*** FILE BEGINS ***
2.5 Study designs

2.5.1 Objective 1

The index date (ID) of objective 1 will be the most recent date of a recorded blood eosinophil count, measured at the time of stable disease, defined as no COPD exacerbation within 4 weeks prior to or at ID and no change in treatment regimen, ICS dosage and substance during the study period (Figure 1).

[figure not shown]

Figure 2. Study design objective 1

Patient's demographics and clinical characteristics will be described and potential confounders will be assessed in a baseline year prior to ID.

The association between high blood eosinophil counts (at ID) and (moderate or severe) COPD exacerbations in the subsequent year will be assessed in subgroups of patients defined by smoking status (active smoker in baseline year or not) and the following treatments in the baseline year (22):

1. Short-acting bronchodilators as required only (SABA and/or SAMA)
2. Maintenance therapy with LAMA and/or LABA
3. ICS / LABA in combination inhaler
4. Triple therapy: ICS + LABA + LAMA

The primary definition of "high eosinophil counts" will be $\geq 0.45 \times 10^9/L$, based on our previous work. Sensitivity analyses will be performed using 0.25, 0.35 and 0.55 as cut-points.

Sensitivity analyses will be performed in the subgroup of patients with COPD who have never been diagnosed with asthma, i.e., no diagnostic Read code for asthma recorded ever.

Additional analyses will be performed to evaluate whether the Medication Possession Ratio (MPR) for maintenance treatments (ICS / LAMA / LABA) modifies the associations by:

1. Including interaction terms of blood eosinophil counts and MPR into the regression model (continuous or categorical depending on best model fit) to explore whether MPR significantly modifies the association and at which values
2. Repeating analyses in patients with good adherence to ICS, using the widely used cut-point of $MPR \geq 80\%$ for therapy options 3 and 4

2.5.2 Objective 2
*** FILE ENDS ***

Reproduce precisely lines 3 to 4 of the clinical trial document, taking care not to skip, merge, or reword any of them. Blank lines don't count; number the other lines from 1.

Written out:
The index date (ID) of objective 1 will be the most recent date of a recorded blood eosinophil count, measured at the time of stable disease, defined as no COPD exacerbation within 4 weeks prior to or at ID and no change in treatment regimen, ICS dosage and substance during the study period (Figure 1).

[figure not shown]